Notice what Paul says in the opening verses:
1 What shall we say then? Are we to continue in sin that grace may abound? 2 By no means! How can we who died to sin still live in it? 3 Do you not know that all of us who have been baptized into Christ Jesus were baptized into his death? 4 We were buried therefore with him by baptism into death, in order that, just as Christ was raised from the dead by the glory of the Father, we too might walk in newness of life. Romans 6:1-4 (ESV)
With the aforementioned thought in mind, allow me to share an excerpt of Warren Wiersbe’s treatment of the 4th verse in particular. This I believe will best explain in a nutshell our study of this marvelous passage.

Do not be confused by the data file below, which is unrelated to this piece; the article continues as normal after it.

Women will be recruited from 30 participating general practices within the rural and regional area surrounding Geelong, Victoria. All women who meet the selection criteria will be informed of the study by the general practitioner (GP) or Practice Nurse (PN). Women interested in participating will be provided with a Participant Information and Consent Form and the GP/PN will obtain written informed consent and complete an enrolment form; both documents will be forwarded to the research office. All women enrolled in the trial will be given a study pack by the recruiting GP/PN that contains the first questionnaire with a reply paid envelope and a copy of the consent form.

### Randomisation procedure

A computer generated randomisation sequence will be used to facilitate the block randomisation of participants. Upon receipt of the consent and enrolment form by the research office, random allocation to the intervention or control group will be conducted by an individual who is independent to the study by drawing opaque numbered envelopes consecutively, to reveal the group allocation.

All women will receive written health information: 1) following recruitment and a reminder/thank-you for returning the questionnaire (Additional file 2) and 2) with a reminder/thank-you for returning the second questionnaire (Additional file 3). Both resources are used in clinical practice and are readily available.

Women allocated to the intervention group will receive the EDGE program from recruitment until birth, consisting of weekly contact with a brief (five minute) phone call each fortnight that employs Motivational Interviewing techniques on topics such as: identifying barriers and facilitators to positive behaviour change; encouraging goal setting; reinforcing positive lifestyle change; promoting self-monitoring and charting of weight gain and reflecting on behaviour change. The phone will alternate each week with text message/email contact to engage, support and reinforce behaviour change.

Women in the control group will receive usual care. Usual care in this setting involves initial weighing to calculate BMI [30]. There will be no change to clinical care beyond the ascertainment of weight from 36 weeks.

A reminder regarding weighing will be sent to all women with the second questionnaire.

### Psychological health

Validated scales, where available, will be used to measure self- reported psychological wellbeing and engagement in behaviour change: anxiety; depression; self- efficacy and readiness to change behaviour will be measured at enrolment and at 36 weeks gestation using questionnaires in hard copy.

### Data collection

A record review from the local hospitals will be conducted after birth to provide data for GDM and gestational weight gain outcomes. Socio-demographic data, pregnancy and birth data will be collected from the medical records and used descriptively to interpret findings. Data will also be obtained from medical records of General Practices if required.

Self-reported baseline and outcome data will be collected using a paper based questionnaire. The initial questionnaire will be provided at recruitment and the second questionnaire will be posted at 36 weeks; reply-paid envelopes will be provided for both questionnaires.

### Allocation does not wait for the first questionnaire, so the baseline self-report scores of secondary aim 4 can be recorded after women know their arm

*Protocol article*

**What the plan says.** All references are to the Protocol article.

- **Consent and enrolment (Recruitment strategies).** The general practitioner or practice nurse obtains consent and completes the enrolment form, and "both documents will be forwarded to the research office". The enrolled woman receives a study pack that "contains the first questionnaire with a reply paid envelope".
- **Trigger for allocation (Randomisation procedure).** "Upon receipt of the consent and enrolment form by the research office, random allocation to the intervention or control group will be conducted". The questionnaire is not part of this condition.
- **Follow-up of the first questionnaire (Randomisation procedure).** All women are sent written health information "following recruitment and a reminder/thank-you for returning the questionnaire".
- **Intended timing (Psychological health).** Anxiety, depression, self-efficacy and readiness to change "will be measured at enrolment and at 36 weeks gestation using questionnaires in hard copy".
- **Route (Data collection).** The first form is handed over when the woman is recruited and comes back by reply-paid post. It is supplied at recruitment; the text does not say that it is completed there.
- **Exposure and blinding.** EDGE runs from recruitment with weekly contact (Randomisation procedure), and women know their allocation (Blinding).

“Historians agree that the mode of baptism in the early church was immersion. The believer was "buried" in the water and brought up again as a picture of death, burial, and resurrection. Baptism by immersion (which is the illustration Paul is using in Romans 6) pictures the believer's identification with Christ in His death, burial, and resurrection. It is an outward symbol of an inward experience. Paul is not saying that their immersion in water put them "into Jesus Christ," for that was accomplished by the Spirit when they believed. Their immersion was a picture of what the Spirit did: the Holy Spirit identified them with Christ in His death, burial, and resurrection. This means that the believer has a new relationship to sin. He is "dead to sin." If a drunk dies, he can no longer be tempted by alcohol because his body is dead to all physical senses. He cannot see the alcohol, smell it, taste it, or desire it. In Jesus Christ we have died to sin so that we no longer want to "continue in sin." But we are not only dead to sin; we are also alive in Christ. We have been raised from the dead and now walk in the power of His resurrection. We walk in "newness of life" because we share His life. "I have been crucified with Christ and I no longer live, but Christ lives in me" (Galatians 2:20).” - Pause for Power